Friday, August 27, 2010
Dana stood at the kitchen sink and looked out the window at the sunlight brightening some leaves. At the shadows darkening others. A yellow leaf fluttered to the ground.
Fall. I love it, and I hate it.
As she waited for the coffee to brew, she opened the cabinet over the toaster oven and looked up at the white every day dishes. No. Not today. Today I'll use china. As she walked into the dining room, she shivered. This weather's perfect. It was almost 70, but with a cool, fresh breeze. She felt it stir the tiny hairs on her arms. She glanced down the front of her nightgown. Saw where her tan flesh met her bathing suit line.
She stood in front of the china closet. I'll take the green one with the 14 karat gold detailing. The door on the hutch squawnked as she opened it. She looked over her shoulder. Listened carefully. Did it wake anyone?
It was the last day of summer break. Last weekday. On Monday, it would all start, and it would all end. The sleeping late would stop. The structure would begin. Dana would watch her middle daughter walk down the street to high school. She'd kiss her son on the street corner and wave goodbye as the bus to elementary school pulled away. After that, she could do whatever she wanted. They could do nothing they wanted, really. Except for recess, maybe. There was that one year the sandwich child had been banished to a bench. For yelling too loud. On the playground. Dana had offered to homeschool the kids. Three heads in a row moved left, right, left, right, like synchronized swimmers. "Don't even think about it." "I don't want to leave my friends." "I want to be in band." She'd exhaled a secret sigh of relief. They're brilliant. Way smarter than me. I could never teach 'em calculus, physics.
The oldest daughter had determined to be a light. "That's why I want to go to school." To shine like a star in dark places. She'd done it here, now she'd do it halfway 'round the world. She'd hold little, golden hands and say, "Five minus one equals four," in Spanish. She'd pray for her new friends to know what she knew, to feel the love she felt.
Dana warmed her hands on the delicate green cup. She filled her nose with coffee steam. It smelled strong. She pushed the saucer to the side and laid her cheek on the glass table top. Watched her breath form a circle of condensation. I've done this for thirteen years now. It never gets easier. Every day had led up to this one. Well, to Monday. In the airport, she'd hug and kiss her oldest daughter and wave goodbye. She'd say, "See you in . . . three months."
"On Skype, Mom. I'll see you on Skype. Tomorrow afternoon. Remember?"
Then she'll hug me again. "Please don't cry, Mom. I'll be fine."
And I'll grimace, sob, and be ugly, like a dried apple doll. Only wet. Soaking wet.
Dana heard the stairs creak. The shush of feet headed toward the kitchen. She picked up the edge of her nightgown. Used it to wipe her tears. This fall. She glared at the calendar. I hate this fall.
Friday, August 20, 2010
Shhhh! Don't tell anyone, but I'm the secret weapon. On my softball team. And I've never even played before. I take that back. I've played a little. I subbed as needed last summer, but I wasn't any good. Failed most at bats. Never got anyone out. It wasn't my fault though. No one would throw me the ball. Ever.
This season though, I've only struck out once. See, I use the Think System. You know, like Professor Hill in The Music Man. If you think you can play music, you will. If you think you can hit the ball, you can. It helps that I warm up real good. I swing the bat ferociously and chant Bible verses like, "I can do all things through Christ who strengthens me," and, "Be strong and courageous." Visualization works too. I pretend I'm that chick in the Old Testament who pounded a tent spike through some war hero's skull. Nailed him to the ground, literally. That's the kind of spiritual and girl power I try to channel.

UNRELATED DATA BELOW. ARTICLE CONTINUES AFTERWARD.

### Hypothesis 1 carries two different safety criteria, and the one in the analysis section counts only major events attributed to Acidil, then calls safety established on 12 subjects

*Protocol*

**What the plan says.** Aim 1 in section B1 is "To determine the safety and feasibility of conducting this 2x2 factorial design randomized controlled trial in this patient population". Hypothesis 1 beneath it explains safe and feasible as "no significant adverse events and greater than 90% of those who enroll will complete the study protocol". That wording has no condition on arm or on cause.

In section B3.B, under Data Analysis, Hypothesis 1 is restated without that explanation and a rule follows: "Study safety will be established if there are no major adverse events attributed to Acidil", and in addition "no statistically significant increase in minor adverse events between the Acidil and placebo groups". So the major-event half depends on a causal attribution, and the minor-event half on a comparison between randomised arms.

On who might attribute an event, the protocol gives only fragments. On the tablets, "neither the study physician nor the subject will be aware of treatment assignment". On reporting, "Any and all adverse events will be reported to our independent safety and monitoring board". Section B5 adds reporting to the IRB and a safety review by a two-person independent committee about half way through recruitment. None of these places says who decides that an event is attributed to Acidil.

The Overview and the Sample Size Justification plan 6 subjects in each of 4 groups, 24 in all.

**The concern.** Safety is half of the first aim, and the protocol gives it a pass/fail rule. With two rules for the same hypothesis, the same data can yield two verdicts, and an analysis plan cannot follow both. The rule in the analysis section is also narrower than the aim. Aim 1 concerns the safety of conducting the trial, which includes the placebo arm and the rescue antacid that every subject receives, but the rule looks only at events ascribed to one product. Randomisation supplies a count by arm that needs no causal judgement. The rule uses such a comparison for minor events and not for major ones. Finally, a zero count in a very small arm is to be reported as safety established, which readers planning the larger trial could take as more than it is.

This summer I've found it helpful to suck up to the umpires. So far, it's working for me. They've all been very nice. They try really hard to teach me the rules. And heck, they throw more balls back to the pitcher than I do. Plus, they give me grace when I throw the bat after I hit.
"I'll have to call you out for that next time, sweetie."
I blow 'em a kiss from first base. "Yes, sir. Thank you, sir!"
My coach, Corey, says I'm much better at defense this season. It might be because I talked my husband into giving me 20 bucks every time I get someone out. I've caught a couple of pop-up fouls, and I tagged a girl who didn't know her tee tiny hit was fair. I hoot and holler and jump up and down when I get people out. Even climbed the backstop once.
I've always been super good at psychological defense. No one had to teach me that.
"You're talking smack," my husband said.
"No, I'm not," I said. "I'm killing 'em with kindness, with sugar."
First off, I determine to learn everyone's name on the other team. Then I use their names, or their nicknames, as often as possible. When they're up at bat, I give a running commentary of what I know about each hitter.
"This is Rebecca. She's a math teacher at the high school. She hit a line drive right to Corey last time she was up, but that's way better than striking out." Or, "This is Samantha. Isn't she adorable? Not everyone can pull off a side ponytail. She's engaged on Facebook, aren't you, darling?"
My chatter makes some people giggle. Others get mad. Usually the guys. I see their shoulders tense up, and if I step in front of 'em to get a ball, they often have furrowed brows and small eyes. Mad or glad, it tends to throw 'em off. Bad for them. Good for us.
I always cheer for everyone who gets a good hit, either team. And I praise anyone who makes a great play in the field.
Evan Almighty, our right center, says, "If it weren't for you, all the teams would hate us."
"'Cause you're nice to everybody," he said.
Evan's a pagan, and I love him. He can't run very far because he smokes a lot. His one and only bit of facial hair looks like a fuzzy thumbprint under his full, cherry-Kool-Aid-colored lower lip.
"You guys are all Jesus Freaks, aren't you?" he asked Corey.
"Yep. Pretty much."
"I don't mind," Evan said. "You all are cool. You don't stuff him down my throat."